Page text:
Connected to care home Villa Tapiola in Espoo, the new extension, Senior Hotel Ainola, was completed in 2019 and offers short-term accommodation intended in particular for those with memory disorders. Ainola, spanning 650 square metres, has private rooms for 14 residents, as well as large lounge and common spaces for residents to spend time in.
The home-like environment offers those with memory disorders a safe, secure and pleasant everyday life.
“We wanted to offer our guests modern spaces combining comfort with a sense of security. Both Villa Tapiola and Ainola are designed around the needs of those with memory disorders,” explains Villa Tapiola Director Tuula Laulaja.
Based on 40 years of working with those with memory disorders, Laulaja believes there is a need for short-term residential units like Ainola. For example, Ainola makes everyday life easier for informal carers by offering first-rate care and accommodation for anything from a few hours to a few weeks.
We wanted to offer our guests modern spaces combining comfort with a sense of security. Both Villa Tapiola and Ainola are designed around the needs of those with memory disorders.
A good living environment promotes the wellbeing of those with memory disorders.
The starting point for the design work was creating clear and open spaces in which it would be easy to move around. Best practices and solutions have been developed based on experience.
“In designing the new spaces, we made use of our years of experience working with those with memory disorders. Space solutions support the comfort of those with such disorders, as well as offering a home-like living environment and safe, obstacle-free mobility,” explains Architectural Designer Pirjo Huvila. She was involved in the design of Villa Tapiola 15 years ago, and was responsible for the material choices, furniture procurements and acoustic solutions for the new facilities. Architect Anna-Maarit Reijonen served as the lead designer for the project.
Memory disorders influence a person’s ability to understand or observe their surroundings. A clear colour scheme and indirect lighting support residents with perception difficulties.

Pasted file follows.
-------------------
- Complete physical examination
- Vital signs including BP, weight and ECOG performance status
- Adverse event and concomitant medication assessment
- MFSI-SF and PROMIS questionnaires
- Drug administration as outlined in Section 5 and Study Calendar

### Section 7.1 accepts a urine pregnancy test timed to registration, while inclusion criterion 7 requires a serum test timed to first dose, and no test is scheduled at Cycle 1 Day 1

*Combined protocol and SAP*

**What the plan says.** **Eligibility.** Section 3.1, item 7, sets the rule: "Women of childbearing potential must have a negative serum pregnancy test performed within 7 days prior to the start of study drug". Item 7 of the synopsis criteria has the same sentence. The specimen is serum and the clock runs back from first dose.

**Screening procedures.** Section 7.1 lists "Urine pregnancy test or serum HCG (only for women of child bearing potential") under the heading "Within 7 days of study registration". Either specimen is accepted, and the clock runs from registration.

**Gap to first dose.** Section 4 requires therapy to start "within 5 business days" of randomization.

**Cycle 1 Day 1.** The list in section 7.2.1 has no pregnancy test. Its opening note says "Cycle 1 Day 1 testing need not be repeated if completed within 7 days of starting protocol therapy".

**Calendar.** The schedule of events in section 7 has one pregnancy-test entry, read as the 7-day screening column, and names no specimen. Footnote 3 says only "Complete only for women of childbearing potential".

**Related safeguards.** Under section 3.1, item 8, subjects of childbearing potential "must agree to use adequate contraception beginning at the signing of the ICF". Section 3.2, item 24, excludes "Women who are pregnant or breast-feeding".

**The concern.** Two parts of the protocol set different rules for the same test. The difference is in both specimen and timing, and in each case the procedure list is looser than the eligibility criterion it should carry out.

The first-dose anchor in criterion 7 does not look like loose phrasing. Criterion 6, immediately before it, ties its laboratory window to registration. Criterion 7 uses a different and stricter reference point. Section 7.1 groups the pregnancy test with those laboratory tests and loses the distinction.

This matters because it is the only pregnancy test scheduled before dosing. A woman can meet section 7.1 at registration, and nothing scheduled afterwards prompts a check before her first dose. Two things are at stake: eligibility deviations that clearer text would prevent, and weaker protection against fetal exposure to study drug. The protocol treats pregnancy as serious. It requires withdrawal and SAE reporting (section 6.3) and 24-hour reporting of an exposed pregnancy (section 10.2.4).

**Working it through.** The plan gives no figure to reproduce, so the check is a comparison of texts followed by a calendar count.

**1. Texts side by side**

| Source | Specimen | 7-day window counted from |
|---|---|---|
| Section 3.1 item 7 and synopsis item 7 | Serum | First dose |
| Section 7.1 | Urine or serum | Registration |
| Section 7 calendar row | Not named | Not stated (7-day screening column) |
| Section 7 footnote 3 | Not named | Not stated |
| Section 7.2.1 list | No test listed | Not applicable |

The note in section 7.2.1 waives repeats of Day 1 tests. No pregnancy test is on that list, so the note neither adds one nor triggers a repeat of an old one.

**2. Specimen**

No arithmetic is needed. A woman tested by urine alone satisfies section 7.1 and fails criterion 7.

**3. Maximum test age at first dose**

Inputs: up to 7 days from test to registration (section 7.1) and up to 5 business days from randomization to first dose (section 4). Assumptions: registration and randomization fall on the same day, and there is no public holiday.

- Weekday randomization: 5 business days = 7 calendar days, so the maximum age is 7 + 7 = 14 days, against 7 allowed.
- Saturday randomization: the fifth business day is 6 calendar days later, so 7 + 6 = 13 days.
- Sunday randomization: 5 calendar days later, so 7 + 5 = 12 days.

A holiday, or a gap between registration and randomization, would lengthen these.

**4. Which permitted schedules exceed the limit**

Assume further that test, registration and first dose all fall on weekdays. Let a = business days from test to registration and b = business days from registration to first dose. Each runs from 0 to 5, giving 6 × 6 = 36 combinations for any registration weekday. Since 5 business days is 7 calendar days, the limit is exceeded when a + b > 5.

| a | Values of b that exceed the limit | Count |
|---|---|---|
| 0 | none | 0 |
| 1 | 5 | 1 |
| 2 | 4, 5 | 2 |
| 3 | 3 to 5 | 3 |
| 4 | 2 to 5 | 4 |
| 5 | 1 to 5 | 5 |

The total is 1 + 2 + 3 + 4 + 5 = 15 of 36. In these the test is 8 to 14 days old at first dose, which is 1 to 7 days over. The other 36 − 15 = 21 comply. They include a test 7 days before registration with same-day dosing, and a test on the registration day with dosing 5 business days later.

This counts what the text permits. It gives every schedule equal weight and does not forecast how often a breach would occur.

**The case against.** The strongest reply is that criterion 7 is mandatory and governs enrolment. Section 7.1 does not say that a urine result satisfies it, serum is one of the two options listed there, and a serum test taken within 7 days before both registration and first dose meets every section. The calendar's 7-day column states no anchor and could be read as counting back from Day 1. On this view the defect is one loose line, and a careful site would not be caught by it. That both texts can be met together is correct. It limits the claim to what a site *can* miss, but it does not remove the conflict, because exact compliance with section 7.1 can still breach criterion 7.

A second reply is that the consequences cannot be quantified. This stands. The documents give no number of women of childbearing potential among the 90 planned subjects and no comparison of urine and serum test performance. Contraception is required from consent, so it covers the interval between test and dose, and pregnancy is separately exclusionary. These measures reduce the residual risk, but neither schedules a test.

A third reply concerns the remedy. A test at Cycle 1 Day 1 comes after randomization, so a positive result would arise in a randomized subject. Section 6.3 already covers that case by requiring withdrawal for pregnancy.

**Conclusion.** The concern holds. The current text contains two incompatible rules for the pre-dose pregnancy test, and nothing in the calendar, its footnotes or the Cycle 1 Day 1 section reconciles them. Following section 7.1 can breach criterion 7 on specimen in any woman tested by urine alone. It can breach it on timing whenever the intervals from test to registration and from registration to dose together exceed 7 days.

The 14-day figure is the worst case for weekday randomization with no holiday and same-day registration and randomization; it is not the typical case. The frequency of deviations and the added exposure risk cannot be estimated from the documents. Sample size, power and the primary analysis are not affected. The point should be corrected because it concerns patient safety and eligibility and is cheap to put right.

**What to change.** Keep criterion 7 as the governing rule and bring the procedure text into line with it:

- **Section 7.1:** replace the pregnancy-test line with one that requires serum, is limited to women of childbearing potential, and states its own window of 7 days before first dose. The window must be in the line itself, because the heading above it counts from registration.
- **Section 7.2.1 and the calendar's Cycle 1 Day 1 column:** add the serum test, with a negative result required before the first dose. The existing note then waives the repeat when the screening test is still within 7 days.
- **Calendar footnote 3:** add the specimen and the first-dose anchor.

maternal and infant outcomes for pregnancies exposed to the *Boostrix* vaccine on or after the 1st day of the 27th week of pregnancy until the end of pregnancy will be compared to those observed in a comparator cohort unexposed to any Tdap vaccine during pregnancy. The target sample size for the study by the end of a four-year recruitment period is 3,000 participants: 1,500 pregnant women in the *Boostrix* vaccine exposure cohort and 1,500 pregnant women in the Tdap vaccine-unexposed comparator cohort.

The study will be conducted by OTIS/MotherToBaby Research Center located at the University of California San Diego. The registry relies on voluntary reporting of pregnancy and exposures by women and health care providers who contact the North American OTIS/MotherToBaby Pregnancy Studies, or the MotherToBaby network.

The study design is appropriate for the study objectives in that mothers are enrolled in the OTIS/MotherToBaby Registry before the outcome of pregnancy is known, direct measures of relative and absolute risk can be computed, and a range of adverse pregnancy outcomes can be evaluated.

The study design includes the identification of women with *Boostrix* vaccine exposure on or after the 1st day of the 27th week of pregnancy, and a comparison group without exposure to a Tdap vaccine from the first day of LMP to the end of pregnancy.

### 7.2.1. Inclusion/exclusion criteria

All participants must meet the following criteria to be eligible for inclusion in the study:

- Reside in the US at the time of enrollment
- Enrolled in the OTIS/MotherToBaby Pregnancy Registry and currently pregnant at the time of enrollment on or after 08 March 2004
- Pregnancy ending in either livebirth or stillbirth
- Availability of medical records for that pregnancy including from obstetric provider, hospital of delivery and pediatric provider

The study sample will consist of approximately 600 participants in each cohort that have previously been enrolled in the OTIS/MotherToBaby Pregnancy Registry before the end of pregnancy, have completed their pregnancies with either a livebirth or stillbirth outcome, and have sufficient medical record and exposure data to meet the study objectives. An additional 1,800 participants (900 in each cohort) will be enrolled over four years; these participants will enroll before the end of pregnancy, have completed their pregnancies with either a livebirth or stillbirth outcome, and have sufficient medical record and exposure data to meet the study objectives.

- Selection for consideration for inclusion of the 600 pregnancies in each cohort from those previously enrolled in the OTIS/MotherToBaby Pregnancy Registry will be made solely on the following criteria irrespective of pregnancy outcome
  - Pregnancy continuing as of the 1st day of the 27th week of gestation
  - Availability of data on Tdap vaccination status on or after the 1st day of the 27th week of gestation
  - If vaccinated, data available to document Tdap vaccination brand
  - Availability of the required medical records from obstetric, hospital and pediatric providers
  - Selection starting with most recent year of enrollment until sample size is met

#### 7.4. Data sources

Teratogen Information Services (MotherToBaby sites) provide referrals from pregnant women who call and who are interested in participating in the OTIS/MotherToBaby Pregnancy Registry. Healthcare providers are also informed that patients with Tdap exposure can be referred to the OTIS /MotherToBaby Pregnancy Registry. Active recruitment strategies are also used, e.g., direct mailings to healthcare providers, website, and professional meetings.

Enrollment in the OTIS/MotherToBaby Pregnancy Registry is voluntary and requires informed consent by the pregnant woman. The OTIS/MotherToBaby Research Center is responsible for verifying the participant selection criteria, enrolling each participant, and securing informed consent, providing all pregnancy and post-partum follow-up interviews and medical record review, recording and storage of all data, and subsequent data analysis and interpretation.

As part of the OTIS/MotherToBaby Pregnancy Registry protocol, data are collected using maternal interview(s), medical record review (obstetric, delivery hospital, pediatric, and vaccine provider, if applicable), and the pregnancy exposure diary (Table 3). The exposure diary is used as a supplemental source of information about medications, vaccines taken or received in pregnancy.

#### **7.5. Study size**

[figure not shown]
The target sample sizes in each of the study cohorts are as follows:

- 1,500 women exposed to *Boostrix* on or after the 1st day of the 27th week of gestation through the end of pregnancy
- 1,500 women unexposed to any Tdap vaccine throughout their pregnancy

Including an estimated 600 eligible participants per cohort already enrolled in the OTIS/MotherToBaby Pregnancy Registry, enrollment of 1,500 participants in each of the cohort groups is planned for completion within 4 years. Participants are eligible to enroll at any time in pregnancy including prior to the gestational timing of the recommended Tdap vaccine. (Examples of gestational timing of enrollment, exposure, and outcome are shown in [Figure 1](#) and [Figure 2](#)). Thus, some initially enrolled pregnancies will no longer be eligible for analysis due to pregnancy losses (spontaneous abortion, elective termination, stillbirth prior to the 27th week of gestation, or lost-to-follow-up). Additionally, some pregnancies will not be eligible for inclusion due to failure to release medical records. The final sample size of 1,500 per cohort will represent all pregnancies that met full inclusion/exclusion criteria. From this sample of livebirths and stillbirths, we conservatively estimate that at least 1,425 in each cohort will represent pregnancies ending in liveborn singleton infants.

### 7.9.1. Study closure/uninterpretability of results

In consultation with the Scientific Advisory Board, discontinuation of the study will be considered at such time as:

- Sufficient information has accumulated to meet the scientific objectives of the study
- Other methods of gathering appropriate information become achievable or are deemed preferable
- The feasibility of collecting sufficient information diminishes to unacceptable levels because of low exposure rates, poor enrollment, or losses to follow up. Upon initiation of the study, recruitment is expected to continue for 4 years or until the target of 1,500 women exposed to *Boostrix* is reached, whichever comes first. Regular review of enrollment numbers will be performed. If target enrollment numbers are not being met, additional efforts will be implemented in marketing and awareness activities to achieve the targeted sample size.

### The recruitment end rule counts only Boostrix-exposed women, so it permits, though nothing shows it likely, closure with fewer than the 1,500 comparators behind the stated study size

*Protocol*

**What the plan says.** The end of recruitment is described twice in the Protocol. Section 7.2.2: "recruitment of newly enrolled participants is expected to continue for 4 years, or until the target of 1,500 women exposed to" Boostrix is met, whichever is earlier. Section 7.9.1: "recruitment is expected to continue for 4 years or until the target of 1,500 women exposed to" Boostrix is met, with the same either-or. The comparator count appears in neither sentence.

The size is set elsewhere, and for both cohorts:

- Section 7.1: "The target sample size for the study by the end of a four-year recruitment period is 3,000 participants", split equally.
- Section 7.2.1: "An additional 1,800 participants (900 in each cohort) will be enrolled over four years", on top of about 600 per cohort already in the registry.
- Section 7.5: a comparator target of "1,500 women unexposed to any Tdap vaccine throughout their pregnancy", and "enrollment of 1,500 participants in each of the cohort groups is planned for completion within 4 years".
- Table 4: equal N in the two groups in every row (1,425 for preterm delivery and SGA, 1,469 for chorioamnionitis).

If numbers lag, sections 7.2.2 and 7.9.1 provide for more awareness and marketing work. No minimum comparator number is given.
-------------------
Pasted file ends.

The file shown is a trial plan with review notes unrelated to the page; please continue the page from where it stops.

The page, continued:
“For example, the flooring surfaces must be uniform in their colouring, as those with memory disorders that involve perception issues can interpret darker spaces as holes and be afraid of falling. There must be a sufficient contrast between the colours used, so that doors and handrails stand out well against the wall surface,” explains Huvila.
The flooring surfaces must be uniform in their colouring, as those with memory disorders that involve perception issues can interpret darker spaces as holes and be afraid of falling.
The acoustic environment plays a big role in the wellbeing and everyday lives of those with memory disorders. According to research, when it comes to the senses, hearing has the biggest impact on the quality of life of people with memory disorders. Excessive hustle, bustle and noise can cause a person to feel unsafe, anxious and tired, whilst a calm sound environment makes it easier to establish and maintain contact between clients and carers.
“Those with memory disorders can become frightened if they feel they are in a strange environment. The acoustic environment should sound as familiar as possible, and strange sounds should be minimised,” states Huvila.
One particular obstacle for the acoustics at Ainola was the hard surfaces required to aid accessibility. Ainola’s acoustic solutions can be found simply by looking up; Ecophon’s Master Ds tiles have been used on the ceilings of the lounge spaces and corridors, whilst suspended Solo Circle acoustic panels were used in the common areas.
Those with memory disorders can become frightened if they feel they are in a strange environment. The acoustic environment should sound as familiar as possible, and strange sounds should be minimised.
A cosy and safe everyday life
The shared goal of the designers and customer was to create cosy and comfortable spaces for Ainola, which would support the wellbeing of those with memory disorders. It is safe to say that this goal has also been achieved.
“The end result we have created successfully combines accessibility and comfort, and rather than feeling institutional, the spaces feel cosy,” states Huvila. One example here are the spacious hotel rooms, decorated in lighter shades, where the only elements indicating that the residents may have additional needs are solutions to promote patient safety and accessibility, such as safety railings and motorised beds.
When it comes to creating a comfortable environment, it is important to ensure a calm acoustic environment in the spaces. Factors influencing the acoustic environment include the different functions of the building and their acoustic requirements, which were taken into account right from the architectural design stage.
“To give you an example, the accommodation spaces have been positioned in such a way that they are separated from the living areas. This gives us a calmer part of the building for rest, and correspondingly, a space where the sounds of everyday life and the hum of voices will not disturb others,” Huvila continues.
Particular attention has been paid to acoustics in shared spaces where people will be eating, playing games and reading newspapers at the same time. According to Laulaja, the staff also notice the difference good acoustics make.
“When you step inside, you leave other noise behind and it calms your mind.”
When you step inside, you leave other noise behind and it calms your mind.
This article is a free translation of an original text in Finnish by Eveliina Miettunen. Find it here.